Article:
Harvest Closure For Shellfishing In Portions Of Moriches Bay - The Fisherman

Harvest Closure For Shellfishing In Portions Of Moriches Bay

The New York State Department of Environmental Conservation (DEC) announced an additional and precautionary temporary closure for the harvest of shellfish and carnivorous gastropods from a portion of Moriches Bay in the towns of Brookhaven and Southampton, effective immediately.

This temporary closure was taken to protect public health after reports of the detection of high counts of marine biotoxin producing plankton (Dinophysis sp.) and discolored water in the affected area. Filter-feeding shellfish (clams, oysters, mussels, and scallops) feed on plankton and can accumulate marine biotoxins that cause illness to shellfish consumers. Carnivorous gastropods (whelks, conchs, moon snails) feed on shellfish and may also accumulate biotoxins at levels that are hazardous to human health.

Approximately 369 acres in Moriches Bay in the following area are affected:

Towns of Brookhaven and Southampton: All that area of Seatuck Cove, and its tributaries, lying north of a line extending northeasterly from the southeasternmost point of land at Havens Point and then continuing to the flagpole located at the residence at 39 Basketneck Lane, Remsenburg.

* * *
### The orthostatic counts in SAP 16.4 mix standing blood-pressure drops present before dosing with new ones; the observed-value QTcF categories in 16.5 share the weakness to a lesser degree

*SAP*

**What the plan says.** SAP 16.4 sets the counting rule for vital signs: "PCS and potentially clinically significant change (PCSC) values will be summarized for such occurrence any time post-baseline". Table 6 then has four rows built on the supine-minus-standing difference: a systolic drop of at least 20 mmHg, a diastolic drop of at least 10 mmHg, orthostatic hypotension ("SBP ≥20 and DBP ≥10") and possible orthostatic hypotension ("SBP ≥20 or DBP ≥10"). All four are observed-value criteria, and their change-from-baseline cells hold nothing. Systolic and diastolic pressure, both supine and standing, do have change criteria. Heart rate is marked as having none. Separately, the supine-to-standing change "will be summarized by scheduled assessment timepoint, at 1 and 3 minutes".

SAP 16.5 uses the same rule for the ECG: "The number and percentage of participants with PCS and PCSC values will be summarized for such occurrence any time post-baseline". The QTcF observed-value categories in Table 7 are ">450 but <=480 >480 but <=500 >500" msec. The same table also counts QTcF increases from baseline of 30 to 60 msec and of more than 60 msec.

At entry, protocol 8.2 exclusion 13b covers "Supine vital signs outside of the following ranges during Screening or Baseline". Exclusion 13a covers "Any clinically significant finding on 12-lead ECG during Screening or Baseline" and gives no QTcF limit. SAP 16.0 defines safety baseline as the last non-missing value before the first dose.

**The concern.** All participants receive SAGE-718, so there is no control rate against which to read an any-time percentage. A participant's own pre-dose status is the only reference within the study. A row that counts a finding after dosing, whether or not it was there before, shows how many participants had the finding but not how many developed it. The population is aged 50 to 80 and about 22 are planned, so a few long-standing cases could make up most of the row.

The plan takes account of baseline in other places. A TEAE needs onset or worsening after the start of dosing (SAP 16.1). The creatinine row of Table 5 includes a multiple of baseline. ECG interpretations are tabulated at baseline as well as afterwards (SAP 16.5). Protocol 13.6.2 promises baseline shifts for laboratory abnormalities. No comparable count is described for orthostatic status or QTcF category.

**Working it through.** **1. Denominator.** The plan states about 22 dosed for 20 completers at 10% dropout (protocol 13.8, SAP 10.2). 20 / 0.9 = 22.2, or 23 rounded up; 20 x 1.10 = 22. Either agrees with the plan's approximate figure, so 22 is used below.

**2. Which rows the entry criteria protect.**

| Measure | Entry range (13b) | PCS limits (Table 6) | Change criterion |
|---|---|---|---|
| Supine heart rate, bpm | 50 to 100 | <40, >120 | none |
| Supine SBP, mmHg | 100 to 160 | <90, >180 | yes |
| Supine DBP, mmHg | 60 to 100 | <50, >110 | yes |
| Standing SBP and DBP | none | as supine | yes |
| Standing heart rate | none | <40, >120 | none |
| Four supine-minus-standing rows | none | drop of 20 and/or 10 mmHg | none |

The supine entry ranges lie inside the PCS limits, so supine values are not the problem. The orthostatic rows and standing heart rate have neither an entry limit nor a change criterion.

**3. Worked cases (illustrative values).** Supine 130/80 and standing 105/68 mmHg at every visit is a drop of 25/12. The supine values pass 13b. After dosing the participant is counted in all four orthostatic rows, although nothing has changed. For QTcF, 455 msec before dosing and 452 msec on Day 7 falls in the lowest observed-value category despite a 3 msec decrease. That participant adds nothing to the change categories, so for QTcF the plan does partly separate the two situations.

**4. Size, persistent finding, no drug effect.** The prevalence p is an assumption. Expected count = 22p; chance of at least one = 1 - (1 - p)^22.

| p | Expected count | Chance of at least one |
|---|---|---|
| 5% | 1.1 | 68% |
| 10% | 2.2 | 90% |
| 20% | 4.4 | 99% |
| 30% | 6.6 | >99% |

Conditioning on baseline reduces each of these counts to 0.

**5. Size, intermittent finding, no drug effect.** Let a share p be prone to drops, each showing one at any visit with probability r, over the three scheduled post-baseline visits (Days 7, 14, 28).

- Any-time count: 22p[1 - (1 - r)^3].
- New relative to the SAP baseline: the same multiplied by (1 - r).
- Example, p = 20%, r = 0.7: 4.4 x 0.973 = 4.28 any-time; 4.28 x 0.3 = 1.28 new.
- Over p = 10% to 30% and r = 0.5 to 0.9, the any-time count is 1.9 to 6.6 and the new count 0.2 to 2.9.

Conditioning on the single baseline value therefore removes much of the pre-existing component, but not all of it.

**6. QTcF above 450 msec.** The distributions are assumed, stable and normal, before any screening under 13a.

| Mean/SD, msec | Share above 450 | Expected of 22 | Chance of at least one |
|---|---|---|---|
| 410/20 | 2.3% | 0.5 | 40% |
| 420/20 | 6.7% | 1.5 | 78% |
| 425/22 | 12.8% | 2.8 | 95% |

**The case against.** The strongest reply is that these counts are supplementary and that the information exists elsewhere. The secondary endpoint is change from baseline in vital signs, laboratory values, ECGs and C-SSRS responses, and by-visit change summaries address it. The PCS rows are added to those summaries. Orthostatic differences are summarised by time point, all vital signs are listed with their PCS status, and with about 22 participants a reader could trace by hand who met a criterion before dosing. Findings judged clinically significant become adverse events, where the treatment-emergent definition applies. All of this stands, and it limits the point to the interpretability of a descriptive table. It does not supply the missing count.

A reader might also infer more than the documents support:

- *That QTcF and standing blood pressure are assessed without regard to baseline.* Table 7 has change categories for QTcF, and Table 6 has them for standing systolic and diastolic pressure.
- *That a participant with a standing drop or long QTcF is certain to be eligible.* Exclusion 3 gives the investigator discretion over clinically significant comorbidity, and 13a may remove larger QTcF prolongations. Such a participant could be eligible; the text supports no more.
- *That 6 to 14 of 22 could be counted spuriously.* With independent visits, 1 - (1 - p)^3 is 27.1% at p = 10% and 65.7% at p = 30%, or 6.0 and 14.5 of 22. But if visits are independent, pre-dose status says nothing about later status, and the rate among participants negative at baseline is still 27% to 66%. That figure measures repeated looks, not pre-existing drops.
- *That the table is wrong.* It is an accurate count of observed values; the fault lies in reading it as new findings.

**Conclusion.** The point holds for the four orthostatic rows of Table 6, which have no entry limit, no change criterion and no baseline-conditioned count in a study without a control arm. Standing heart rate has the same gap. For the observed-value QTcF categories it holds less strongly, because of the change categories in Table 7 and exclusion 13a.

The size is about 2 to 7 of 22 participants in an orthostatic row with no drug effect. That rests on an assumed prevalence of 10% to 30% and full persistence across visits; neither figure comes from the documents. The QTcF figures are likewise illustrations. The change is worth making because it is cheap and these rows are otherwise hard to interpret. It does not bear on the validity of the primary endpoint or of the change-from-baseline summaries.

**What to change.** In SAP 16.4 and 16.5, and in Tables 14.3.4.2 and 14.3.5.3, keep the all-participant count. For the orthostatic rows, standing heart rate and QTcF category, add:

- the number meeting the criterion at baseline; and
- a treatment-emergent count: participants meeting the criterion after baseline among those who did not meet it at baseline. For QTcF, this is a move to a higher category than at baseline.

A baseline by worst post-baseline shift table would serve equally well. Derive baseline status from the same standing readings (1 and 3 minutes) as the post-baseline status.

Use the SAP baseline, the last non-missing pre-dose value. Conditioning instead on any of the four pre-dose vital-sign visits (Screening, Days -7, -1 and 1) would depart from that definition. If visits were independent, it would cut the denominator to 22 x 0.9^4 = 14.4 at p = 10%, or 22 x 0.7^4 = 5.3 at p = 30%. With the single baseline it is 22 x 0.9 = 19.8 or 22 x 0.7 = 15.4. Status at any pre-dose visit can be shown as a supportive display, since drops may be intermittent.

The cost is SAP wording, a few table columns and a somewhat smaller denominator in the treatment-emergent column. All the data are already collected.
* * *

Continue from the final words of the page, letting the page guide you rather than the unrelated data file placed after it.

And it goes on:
So far this year, DEC has closed areas of Shinnecock Bay (Town of Southampton), Moriches Bay (Town of Southampton), Flanders Bay (Towns of Riverhead and Southampton), and Town and Jockey Creek (Town of Southold) to the harvest of shellfish and carnivorous gastropods. DEC will continue to monitor for the presence of biotoxins in shellfish at several monitoring locations around Long Island and implement closures as necessary.

DEC will re-open areas as soon as possible based on the results of laboratory analyses that will be conducted over the next few weeks. A recorded message advising harvesters of the status of temporarily closed shellfishing areas may be heard by calling (631) 444-0480. The message will be updated during the course of the temporary closures. Maps of the affected areas and information about these temporary closures are available on DEC’s website. Information about marine biotoxins and paralytic shellfish poisoning is also available on the DEC website.